For all intents and purposes, the official television season is over. Check the “Scheduled Recordings” on your DVR, and it should be comparatively skimpy. And it’s Memorial Day weekend. And we still have a week of this show left. All of these factors make “Children of Men” seem a bit odd and even more forgettable than the series usually is, despite it being a relatively decent installment.
Picking up from where we left off last week, Rachel’s attempt to kill Monroe and herself via grenade fails because some of his bodyguards stop her before she can drop the weapon. Long story short, with her in tow, Monroe, Flynn, and some of his soldiers finally gain entrance to the tower. Shortly thereafter, Team Miles arrives and we get yet another ATTACK THE COMPOUND!!!! as they use Aaron to enter with the backdoor codes from the Winchester Journal. Unfortunately, Nevilles Senior and Junior are unable to reach the door before it closes, much to Charlie’s dismay that subsides by the time we get back from commercial.
Inside the tower, things legitimately get more interesting, and we get some answers as the gang splits up. We also finally see the mysterious creatures lurking within the floors. It’s just security guys with guns that produce CGI red mist that makes The Walking Dead blood look positively realistic. Very disappointing, show. I wanted monsters.
Rachel and Monroe are stuck in a room together and exchange horrible dialogue about the problem with suicide and whether she regrets trying to kill herself or if she thinks that martyring herself is a mistake. The biggest problem with this scene is that the show has spent its entire first season building Monroe as an unstable lunatic who is completely delusional and has lost control of his mental faculties. There’s a way to make an insane person have a point, or at least sound like he does, but Lyons does not do it. Instead, it’s just more rambling from Monroe where you give into him just to get him to shut up. However, he does save Charlie from one of the security guards before going to have a standoff with Miles, which is how they leave the episode.
While Miles and Monroe are ready for another one-on-one, everyone else is being led into the bowels of The Tower. Here, a gang has revealed themselves as the self-appointed guardians who will ensure that the lights are never switched back on. Kind of like those mutants with the bomb in Beneath the Planet of the Apes. They are led by Glenn Morshower who is best known for his role as omnipresent secret service agent Aaron Pierce in, surprise surprise, 24. Morshower is probably the best of the 24 castoffs thus far as he gives his character an almost religious level of duty to his mission to prevent electricity from returning. He has barricaded himself in The Tower for so long that he no longer remembers sunshine or rain. He also declares that their children and their children’s children will guard the tower in in perpetuity. Of course, the idea of a bunch of fourth generation inbreds trying maintain the equipment is very funny.
Thankfully, the show gives another reason why it would be dangerous to return power. Sure, we get the usual crap exchange of “we can’t do it because people will have guns, and be dangerous” (as opposed to how things are now?) with the follow up of ”But hospitals!” But tonight, we learn that when the light is restored, there’s a chance that the world will catch on fire… so they burn the Winchester journal.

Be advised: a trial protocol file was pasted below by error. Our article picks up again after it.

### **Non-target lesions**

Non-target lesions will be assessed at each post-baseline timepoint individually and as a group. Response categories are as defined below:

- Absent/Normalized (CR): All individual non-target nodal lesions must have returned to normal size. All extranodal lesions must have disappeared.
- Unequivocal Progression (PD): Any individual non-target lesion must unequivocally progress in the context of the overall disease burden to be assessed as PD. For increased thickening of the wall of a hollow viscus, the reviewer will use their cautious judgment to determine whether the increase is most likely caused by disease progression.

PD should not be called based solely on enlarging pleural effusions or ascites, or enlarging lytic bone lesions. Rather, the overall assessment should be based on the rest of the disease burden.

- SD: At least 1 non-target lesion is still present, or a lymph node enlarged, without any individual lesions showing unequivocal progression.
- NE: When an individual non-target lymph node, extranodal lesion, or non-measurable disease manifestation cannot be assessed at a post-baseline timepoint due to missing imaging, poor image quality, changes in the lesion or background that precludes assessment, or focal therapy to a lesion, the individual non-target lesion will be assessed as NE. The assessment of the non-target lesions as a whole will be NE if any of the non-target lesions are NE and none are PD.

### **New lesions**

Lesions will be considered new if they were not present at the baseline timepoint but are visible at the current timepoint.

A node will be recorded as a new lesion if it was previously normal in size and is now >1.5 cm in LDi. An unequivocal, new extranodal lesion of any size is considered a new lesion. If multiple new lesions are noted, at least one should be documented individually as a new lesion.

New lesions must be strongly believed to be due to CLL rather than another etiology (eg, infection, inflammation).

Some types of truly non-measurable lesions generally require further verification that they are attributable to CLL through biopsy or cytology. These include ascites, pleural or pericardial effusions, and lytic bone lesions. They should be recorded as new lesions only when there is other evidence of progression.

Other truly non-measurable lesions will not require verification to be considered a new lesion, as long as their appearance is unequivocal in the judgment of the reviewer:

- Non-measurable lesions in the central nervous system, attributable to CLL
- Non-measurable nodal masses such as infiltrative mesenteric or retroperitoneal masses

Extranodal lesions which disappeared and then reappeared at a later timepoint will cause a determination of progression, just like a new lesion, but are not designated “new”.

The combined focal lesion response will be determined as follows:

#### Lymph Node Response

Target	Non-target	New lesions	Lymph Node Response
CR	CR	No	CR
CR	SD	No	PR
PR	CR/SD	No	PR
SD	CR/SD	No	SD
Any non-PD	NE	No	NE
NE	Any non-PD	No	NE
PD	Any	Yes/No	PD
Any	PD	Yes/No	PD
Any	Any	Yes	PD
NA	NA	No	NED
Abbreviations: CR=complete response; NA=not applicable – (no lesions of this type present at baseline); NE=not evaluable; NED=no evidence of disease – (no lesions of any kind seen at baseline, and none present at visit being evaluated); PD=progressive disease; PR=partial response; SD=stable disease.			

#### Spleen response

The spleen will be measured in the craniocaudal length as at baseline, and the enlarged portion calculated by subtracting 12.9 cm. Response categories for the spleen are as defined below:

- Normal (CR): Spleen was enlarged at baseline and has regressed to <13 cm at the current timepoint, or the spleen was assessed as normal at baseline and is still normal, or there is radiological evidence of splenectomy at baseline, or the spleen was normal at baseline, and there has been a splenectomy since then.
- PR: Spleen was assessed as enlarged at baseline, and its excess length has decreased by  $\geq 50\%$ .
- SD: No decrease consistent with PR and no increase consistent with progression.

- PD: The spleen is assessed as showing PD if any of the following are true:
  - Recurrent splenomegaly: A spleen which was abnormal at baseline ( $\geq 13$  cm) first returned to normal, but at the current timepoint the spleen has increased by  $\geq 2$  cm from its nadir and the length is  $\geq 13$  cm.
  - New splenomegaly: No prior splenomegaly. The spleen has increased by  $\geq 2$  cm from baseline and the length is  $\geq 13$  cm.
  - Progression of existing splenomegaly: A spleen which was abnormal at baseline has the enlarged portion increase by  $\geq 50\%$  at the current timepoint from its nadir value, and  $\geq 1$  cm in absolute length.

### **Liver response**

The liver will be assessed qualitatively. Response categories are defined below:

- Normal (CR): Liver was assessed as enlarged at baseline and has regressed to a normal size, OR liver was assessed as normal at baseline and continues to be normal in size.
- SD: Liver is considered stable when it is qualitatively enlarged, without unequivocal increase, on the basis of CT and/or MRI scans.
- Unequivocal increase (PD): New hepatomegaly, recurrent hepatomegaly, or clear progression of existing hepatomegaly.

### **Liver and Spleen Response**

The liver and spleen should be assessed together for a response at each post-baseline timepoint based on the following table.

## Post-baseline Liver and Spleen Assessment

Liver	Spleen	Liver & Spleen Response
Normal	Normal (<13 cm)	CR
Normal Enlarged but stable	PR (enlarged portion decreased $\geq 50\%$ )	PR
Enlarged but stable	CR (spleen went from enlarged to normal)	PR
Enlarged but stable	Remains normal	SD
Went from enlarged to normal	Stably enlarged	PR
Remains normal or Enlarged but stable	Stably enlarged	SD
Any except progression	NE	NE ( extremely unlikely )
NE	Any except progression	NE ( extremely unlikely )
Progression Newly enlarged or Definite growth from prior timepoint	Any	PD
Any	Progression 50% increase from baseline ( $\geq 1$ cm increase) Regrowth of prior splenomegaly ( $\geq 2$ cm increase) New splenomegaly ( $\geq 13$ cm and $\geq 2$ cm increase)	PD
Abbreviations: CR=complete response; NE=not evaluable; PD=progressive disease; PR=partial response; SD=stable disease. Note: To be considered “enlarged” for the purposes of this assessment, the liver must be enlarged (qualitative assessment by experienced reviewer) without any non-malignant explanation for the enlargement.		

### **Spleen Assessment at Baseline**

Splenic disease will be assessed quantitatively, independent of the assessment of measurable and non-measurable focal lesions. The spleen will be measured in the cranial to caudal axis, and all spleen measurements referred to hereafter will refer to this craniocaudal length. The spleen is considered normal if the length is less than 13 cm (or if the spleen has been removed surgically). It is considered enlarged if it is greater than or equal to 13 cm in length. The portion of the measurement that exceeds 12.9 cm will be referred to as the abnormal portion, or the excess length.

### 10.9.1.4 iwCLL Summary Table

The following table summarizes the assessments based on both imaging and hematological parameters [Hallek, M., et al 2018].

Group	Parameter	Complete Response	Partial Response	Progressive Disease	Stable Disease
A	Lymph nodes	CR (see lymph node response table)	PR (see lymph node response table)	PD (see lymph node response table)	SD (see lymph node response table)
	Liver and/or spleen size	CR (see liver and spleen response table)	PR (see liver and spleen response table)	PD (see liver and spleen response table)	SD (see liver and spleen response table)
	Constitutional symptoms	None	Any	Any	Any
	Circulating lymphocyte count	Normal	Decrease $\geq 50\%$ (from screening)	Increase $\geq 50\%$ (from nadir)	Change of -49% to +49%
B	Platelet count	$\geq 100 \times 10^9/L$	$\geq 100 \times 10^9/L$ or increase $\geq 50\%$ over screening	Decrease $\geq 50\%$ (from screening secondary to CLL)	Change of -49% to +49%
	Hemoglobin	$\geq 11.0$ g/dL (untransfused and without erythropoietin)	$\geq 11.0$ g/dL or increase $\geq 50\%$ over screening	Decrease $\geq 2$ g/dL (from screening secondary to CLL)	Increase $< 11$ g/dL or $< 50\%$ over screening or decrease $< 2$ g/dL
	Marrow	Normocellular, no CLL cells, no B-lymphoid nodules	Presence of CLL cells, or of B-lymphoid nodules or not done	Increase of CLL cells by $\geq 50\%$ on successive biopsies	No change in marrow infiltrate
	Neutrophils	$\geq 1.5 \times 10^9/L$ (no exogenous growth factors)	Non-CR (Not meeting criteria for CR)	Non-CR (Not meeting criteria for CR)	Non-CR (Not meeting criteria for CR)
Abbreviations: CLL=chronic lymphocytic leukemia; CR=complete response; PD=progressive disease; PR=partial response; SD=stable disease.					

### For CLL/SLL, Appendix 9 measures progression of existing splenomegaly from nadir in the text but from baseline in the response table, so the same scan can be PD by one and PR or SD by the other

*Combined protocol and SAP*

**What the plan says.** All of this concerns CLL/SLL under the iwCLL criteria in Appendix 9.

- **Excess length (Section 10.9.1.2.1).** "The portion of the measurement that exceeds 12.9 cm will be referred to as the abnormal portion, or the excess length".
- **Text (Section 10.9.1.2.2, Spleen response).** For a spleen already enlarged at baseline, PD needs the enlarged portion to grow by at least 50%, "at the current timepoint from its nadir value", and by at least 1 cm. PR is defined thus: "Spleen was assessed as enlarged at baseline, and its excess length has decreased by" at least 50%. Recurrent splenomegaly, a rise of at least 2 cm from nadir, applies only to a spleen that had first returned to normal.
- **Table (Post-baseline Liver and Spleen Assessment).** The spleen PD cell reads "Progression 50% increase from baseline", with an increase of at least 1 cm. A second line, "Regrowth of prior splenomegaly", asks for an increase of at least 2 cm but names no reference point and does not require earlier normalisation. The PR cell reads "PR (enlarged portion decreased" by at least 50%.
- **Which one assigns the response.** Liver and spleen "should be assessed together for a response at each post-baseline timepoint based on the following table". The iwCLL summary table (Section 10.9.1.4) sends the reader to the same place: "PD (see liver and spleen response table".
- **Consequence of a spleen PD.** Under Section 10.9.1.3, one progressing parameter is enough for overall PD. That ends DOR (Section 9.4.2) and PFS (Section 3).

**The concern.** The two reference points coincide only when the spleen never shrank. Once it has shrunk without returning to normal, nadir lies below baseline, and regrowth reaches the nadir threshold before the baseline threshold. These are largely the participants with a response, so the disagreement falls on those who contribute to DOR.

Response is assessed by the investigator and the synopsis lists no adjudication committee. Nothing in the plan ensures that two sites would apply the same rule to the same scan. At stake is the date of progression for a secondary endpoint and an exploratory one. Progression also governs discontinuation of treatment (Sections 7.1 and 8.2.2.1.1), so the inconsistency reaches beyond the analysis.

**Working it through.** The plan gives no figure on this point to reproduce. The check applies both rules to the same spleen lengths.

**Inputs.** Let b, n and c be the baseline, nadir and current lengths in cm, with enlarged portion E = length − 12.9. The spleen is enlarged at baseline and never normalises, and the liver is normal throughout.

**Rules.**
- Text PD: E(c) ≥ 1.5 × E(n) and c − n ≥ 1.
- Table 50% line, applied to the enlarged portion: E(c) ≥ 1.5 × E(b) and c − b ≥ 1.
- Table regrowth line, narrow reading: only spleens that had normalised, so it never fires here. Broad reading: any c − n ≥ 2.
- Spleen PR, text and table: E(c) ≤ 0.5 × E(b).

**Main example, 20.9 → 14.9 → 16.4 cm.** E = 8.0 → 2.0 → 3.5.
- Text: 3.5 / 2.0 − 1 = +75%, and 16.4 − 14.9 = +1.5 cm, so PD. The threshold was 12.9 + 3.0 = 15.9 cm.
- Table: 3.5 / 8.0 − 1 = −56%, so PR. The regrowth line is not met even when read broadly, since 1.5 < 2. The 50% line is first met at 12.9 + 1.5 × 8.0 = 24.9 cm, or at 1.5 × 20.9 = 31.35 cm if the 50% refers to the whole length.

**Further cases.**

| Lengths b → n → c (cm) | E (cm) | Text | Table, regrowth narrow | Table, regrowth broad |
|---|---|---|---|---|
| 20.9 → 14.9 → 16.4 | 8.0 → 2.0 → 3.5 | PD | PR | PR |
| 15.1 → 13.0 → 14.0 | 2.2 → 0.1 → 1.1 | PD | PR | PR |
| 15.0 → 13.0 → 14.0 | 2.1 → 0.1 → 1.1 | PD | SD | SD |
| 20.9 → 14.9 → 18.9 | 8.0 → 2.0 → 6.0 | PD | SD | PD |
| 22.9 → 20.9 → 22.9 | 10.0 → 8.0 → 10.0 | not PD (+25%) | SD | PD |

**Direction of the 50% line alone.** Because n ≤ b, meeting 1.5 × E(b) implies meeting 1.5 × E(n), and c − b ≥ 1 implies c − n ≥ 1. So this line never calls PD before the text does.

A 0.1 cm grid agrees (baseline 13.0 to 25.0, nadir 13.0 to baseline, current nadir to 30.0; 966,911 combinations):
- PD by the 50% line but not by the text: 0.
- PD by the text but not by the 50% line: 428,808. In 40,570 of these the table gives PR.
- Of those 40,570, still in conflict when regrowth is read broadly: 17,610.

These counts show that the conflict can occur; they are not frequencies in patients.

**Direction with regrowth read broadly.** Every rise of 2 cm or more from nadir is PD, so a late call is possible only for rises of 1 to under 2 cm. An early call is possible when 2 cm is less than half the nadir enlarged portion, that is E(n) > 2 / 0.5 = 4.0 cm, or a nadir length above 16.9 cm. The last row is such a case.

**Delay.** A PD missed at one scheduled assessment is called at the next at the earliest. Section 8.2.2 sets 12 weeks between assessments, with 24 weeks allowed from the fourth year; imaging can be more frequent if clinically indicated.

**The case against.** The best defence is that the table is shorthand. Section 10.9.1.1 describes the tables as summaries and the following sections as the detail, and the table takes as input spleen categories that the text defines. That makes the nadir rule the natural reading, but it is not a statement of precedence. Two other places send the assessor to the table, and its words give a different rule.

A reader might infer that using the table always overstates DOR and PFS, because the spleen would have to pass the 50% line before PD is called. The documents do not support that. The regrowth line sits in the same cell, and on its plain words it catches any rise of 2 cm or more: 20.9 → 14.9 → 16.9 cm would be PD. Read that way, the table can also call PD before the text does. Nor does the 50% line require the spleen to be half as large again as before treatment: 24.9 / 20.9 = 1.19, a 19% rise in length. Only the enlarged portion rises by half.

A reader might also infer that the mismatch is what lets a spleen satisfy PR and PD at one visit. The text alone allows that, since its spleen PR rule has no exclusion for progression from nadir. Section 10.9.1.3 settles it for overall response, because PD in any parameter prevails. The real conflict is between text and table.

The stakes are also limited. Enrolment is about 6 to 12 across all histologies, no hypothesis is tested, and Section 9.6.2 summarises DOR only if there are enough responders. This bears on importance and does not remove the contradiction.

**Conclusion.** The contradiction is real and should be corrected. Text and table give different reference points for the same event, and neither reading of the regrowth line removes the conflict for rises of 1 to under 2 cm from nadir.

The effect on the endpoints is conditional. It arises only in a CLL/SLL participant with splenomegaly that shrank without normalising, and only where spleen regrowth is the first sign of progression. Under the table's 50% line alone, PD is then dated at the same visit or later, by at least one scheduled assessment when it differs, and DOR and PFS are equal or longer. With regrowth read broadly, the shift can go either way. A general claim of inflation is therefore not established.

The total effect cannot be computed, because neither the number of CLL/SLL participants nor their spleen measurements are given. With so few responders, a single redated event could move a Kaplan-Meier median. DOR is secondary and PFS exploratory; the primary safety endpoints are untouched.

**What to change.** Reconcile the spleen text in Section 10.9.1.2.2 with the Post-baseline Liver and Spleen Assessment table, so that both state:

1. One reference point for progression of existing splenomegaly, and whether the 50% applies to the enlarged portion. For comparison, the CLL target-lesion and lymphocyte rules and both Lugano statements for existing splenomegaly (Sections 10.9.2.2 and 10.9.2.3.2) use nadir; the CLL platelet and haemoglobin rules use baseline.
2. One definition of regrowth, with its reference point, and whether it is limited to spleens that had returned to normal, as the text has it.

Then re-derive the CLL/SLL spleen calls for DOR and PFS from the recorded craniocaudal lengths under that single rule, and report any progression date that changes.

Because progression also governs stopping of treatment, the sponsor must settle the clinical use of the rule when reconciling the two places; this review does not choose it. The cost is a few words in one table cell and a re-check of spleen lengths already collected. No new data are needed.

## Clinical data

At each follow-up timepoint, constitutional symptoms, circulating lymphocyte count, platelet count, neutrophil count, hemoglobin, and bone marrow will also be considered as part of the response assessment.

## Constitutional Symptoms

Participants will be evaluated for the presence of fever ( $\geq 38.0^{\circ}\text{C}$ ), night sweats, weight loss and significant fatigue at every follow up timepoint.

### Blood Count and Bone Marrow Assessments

Something I wondered about during the episode was, what exactly is the relationship of Flynn to these people? Flynn presumably kidnaps Grace in the first episode. We’ve seen her chained to a desk and forced to work under armed guard. The last time we saw her, she was obviously afraid. But now she’s calm and relaxed. Is Flynn working with the “religion,” and is he a good guy to them? Or did Flynn go rogue when he gave Monroe the amulets? I assume they all live together in The Tower, so I’d like to know whose side he is on. But, as usual, he vanishes without a trace. Also, do the security guards with the super-weapons work for him or for the cult? Because if Aaron Pitman is “a big deal” and many of them know and welcome Rachel, why send people to kill them?
Elsewhere in Revolution, the Nevilles are captured by Monroe’s men. Tom gives a speech to one of his captors where he convinces him to let him lead an open mutiny against Monroe. Realizing that Monroe’s lost it, they agree and Tom is ready to lead the Republic. That seems like something to look forward to, until you realize it’s going to happen on this show.
• Did the lights go out during George W. Bush’s presidency? Because I thought the show “started” in 2012. If it did, why was a picture of George W. Bush hanging up at the Department of Defense? Is this yet another tired, hackneyed “George W. Bush is to blame for everything bad that has ever happened” nod like in Star Trek Into Darkness? Did they not get a chance to hang up a new picture?
• Speaking of potential controversial side topics, did anyone else get a sense of Atlas Shrugged”s “Galt Gulch” when it came to Morshower and his cult? As though they believed that the public lost the “right” to use electricity due to being untrustworthy and not good enough? That might have actually been an interesting angle for the show to take, but alas.
• I’m beginning to think the Georgia Republic plotline is going to turn out to be completely worthless. By the end of this season, Revolution will have more dropped/pointless storylines than American Horror Story: Asylum.
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